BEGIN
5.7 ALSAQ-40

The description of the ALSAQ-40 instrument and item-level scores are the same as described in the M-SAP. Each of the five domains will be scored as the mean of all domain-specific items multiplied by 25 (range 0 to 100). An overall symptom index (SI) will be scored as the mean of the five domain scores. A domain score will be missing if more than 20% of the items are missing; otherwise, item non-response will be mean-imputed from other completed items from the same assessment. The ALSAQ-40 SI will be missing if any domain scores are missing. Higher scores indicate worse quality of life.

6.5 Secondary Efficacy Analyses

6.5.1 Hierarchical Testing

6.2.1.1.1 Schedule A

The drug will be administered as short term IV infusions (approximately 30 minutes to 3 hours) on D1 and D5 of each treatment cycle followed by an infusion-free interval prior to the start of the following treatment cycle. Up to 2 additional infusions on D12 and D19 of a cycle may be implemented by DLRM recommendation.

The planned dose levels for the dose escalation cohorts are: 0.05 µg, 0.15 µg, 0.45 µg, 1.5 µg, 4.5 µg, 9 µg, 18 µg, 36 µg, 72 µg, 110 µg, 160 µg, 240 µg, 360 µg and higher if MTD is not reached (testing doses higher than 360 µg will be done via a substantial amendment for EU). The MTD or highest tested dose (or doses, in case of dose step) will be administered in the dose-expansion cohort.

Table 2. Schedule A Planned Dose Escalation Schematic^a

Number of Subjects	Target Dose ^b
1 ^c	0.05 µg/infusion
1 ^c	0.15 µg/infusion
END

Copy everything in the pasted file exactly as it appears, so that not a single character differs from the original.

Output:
5.7 ALSAQ-40

The description of the ALSAQ-40 instrument and item-level scores are the same as described in the M-SAP. Each of the five domains will be scored as the mean of all domain-specific items multiplied by 25 (range 0 to 100). An overall symptom index (SI) will be scored as the mean of the five domain scores. A domain score will be missing if more than 20% of the items are missing; otherwise, item non-response will be mean-imputed from other completed items from the same assessment. The ALSAQ-40 SI will be missing if any domain scores are missing. Higher scores indicate worse quality of life.

6.5 Secondary Efficacy Analyses

6.5.1 Hierarchical Testing

6.2.1.1.1 Schedule A

The drug will be administered as short term IV infusions (approximately 30 minutes to 3 hours) on D1 and D5 of each treatment cycle followed by an infusion-free interval prior to the start of the following treatment cycle. Up to 2 additional infusions on D12 and D19 of a cycle may be implemented by DLRM recommendation.

The planned dose levels for the dose escalation cohorts are: 0.05 µg, 0.15 µg, 0.45 µg, 1.5 µg, 4.5 µg, 9 µg, 18 µg, 36 µg, 72 µg, 110 µg, 160 µg, 240 µg, 360 µg and higher if MTD is not reached (testing doses higher than 360 µg will be done via a substantial amendment for EU). The MTD or highest tested dose (or doses, in case of dose step) will be administered in the dose-expansion cohort.

Table 2. Schedule A Planned Dose Escalation Schematic^a

Number of Subjects	Target Dose ^b
1 ^c	0.05 µg/infusion
1 ^c	0.15 µg/infusion